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by:© Steve Carmody


    Although many of us "northpaws" forget it, there are lefthanded strummers in the world. But left hand oriented guitars are far and few between. And well played guitars with tone and character are even rarer. So it sometimes makes sense to convert a right hand manufactured guitar to a "lefty" set up. The elements involved in a conversion are : 1. Replacing the nut with one slotted to acccomodate the reversed thickness of strings. And 2 . Re-orienting the string saddle in the bridge to enable correct "intonation".

    I fashion an insert of wood to match the wood of the existing bridge ( generally ebony or rosewood) and glue it into the existing saddle slot. The grain of the insert is matched as closely as possible to that of the bridge. The excess is then planed off.


    A jig is set up to enable a routing tool to cut a slot which will provide the correct setback for the strings in their new orientation. A bone saddle is then made to fit the slot.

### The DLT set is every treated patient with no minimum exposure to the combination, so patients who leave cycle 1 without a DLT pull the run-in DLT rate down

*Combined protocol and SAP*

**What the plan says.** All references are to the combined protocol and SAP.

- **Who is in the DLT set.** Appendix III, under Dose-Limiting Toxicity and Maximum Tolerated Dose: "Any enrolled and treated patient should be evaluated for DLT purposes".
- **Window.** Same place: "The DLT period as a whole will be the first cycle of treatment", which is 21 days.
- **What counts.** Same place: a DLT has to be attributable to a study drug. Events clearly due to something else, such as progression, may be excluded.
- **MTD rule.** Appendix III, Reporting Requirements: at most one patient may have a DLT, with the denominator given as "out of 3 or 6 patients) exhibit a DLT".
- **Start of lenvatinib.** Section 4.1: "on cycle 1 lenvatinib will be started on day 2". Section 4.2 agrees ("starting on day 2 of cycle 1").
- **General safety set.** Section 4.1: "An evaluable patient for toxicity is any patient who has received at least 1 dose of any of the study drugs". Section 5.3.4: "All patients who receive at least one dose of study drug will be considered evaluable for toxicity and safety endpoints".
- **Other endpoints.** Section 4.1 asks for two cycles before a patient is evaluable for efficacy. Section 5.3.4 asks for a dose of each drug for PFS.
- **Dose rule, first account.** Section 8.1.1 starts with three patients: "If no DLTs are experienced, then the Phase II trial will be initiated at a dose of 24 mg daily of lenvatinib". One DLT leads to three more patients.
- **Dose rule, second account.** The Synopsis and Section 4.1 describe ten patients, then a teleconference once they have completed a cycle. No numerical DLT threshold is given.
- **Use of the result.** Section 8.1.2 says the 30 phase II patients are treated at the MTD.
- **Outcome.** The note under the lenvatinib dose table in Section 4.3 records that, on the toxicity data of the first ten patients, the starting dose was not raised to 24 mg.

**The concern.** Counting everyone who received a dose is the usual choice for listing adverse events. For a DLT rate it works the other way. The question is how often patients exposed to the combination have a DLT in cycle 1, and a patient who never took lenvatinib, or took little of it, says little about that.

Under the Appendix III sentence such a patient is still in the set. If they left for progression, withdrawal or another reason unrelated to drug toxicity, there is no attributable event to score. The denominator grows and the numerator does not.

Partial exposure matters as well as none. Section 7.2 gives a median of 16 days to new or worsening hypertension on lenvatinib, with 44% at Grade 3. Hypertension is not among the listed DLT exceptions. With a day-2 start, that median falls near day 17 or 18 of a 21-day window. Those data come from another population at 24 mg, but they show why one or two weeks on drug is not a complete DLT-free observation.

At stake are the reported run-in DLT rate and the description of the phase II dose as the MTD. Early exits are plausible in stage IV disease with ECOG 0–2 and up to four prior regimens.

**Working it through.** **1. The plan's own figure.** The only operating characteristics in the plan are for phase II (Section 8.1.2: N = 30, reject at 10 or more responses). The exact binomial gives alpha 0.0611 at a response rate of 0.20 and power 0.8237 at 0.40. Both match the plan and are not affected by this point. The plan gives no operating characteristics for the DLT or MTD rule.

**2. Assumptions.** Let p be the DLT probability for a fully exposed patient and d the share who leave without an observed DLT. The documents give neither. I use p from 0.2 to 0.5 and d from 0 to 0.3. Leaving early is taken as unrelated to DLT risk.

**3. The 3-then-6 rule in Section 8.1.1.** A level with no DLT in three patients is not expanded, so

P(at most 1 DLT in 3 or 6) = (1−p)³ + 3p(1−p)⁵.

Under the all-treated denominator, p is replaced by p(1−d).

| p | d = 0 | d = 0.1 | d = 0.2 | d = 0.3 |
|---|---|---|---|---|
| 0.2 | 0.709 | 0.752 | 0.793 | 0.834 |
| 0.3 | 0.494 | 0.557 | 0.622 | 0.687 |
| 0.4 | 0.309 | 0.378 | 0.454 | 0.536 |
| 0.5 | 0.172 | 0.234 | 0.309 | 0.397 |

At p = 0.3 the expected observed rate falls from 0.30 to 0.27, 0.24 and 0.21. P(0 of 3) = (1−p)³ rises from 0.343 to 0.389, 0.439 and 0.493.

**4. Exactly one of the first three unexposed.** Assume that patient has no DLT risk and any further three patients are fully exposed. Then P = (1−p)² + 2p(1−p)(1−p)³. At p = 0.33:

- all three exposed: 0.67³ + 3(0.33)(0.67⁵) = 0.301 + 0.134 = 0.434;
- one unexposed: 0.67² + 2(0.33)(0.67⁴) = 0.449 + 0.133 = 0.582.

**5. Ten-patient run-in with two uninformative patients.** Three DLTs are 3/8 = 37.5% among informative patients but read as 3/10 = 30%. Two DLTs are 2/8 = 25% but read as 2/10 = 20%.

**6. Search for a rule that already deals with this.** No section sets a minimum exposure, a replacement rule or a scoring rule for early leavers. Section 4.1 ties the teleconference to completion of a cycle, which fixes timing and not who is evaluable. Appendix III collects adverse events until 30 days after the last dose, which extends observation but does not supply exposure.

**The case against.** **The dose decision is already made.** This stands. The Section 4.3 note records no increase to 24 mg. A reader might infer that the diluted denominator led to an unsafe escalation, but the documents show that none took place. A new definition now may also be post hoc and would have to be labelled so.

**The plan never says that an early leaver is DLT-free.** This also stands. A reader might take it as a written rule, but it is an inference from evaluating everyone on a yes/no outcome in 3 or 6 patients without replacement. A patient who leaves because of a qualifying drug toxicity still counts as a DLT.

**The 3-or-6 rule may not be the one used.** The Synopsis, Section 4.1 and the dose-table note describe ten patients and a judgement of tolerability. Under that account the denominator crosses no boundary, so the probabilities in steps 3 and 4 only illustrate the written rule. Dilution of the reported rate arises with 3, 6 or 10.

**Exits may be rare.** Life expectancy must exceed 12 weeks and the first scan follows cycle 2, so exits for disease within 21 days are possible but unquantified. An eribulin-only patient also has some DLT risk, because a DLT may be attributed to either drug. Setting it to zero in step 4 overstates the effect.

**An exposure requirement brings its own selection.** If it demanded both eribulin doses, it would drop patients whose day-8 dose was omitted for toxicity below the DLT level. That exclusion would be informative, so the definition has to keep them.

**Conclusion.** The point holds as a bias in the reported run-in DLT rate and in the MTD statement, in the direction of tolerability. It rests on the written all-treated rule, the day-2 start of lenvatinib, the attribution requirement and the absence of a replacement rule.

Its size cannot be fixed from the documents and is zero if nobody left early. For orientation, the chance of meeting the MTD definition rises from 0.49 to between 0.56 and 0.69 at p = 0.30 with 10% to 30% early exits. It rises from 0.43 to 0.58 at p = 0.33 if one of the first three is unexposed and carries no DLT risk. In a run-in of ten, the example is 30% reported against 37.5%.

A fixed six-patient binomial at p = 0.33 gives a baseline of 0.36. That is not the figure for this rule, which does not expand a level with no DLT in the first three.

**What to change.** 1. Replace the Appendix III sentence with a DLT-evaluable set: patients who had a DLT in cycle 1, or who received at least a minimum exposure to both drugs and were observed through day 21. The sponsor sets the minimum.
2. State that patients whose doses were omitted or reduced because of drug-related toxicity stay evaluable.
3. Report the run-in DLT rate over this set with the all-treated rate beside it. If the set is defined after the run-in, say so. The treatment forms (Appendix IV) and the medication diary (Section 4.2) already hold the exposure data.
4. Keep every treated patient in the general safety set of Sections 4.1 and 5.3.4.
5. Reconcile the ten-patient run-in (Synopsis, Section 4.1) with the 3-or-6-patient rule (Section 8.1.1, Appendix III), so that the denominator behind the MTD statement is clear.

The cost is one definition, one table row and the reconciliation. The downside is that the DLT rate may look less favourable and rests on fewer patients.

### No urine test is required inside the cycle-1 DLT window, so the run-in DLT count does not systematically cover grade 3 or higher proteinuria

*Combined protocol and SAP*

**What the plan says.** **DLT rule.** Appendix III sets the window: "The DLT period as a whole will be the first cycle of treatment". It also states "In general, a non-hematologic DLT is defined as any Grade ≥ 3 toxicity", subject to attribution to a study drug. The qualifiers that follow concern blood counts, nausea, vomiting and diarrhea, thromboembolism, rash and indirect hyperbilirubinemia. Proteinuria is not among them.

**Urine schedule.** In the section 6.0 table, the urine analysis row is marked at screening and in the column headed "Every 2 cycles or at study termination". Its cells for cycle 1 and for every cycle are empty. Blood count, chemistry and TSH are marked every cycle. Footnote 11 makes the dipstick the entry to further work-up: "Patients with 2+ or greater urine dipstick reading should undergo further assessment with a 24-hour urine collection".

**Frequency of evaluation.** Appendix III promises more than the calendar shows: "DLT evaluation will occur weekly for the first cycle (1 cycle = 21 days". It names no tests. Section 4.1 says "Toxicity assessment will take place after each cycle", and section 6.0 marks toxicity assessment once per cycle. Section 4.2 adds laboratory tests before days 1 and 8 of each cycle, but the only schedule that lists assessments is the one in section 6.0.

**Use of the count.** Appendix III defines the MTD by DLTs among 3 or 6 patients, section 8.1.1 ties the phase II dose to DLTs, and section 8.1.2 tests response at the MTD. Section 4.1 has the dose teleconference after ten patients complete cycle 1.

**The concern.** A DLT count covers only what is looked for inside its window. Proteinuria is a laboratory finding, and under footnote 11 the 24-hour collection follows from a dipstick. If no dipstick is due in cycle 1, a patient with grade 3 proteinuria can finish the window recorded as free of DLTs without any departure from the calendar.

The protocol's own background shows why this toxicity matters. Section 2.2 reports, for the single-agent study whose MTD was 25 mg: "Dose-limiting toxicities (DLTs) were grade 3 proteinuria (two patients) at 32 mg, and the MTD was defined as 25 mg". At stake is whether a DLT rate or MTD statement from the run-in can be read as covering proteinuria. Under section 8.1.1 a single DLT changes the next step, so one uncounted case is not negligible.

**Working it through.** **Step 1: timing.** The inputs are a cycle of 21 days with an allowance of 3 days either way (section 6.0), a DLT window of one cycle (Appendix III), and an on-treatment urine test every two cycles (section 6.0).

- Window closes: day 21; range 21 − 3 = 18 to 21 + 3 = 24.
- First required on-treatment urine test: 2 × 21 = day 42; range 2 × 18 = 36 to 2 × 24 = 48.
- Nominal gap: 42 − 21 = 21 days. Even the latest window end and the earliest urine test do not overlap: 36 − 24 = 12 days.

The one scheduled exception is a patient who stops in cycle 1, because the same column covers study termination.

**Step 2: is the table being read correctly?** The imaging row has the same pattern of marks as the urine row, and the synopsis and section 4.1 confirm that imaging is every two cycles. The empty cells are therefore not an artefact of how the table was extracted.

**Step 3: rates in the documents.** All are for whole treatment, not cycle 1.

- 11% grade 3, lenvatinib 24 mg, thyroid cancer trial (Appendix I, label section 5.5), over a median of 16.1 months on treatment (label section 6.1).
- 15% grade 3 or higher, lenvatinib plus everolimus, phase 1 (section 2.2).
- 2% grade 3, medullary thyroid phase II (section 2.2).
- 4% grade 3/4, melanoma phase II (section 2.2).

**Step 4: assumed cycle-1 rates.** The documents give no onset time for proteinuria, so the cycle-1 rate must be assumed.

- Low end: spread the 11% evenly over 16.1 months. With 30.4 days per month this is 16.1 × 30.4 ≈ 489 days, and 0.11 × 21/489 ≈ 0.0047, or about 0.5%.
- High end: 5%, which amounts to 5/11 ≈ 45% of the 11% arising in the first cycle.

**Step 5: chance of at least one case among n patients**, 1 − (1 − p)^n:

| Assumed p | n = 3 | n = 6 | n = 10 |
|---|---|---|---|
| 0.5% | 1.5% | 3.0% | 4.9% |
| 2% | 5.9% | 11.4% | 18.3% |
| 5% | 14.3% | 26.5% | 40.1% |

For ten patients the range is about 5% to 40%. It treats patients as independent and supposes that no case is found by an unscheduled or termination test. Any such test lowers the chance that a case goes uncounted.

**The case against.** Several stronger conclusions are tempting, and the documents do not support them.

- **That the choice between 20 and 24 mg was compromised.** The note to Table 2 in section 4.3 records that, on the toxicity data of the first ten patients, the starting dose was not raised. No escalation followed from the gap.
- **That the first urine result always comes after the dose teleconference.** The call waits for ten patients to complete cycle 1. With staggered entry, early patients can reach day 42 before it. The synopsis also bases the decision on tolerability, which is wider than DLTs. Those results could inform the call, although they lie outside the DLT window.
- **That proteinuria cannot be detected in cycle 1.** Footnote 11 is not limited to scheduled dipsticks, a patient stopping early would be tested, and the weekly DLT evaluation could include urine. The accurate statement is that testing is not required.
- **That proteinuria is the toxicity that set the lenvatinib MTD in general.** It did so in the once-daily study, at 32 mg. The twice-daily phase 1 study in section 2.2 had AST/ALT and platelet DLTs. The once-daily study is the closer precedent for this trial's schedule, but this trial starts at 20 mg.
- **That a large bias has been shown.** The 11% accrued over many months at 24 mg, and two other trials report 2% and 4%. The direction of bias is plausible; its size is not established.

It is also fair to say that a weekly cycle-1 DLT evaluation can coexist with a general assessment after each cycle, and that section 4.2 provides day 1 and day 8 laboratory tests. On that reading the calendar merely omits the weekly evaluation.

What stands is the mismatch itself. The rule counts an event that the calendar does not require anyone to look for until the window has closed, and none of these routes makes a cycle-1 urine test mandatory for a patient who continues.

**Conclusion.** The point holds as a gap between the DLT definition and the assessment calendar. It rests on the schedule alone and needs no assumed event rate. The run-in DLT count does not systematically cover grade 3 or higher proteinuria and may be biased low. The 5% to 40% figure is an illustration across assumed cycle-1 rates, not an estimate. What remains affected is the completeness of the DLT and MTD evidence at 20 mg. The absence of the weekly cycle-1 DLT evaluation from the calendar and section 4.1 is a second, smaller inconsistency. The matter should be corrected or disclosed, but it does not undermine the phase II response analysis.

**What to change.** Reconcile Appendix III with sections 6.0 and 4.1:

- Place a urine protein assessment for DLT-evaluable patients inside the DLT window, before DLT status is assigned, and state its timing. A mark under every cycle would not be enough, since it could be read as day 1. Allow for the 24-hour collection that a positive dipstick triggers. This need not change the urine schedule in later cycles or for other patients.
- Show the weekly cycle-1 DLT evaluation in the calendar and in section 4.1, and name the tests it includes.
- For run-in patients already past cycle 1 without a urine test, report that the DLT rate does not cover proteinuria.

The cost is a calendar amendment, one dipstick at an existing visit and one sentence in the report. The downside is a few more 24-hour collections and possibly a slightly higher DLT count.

I have heard concerns expressed about the fact that most right hand constructed acoustic guitars( in the Martin / Gibson tradition) have top braces which are asymetrical. The question is whether the reversing of string gauges will affect the tone of the guitar , and if so will it be a negative effect?

    In my experience the effect is certainly not bad , in fact I haven't heard a difference. Of course I've done this conversion on no more than 15 guitars. But I don't hesitate to do the job. It should be noted that many builders are now using a symetrical bracing pattern which negates this concern.

    The finished job is discrete and provides vintage tone for the southpaws among us.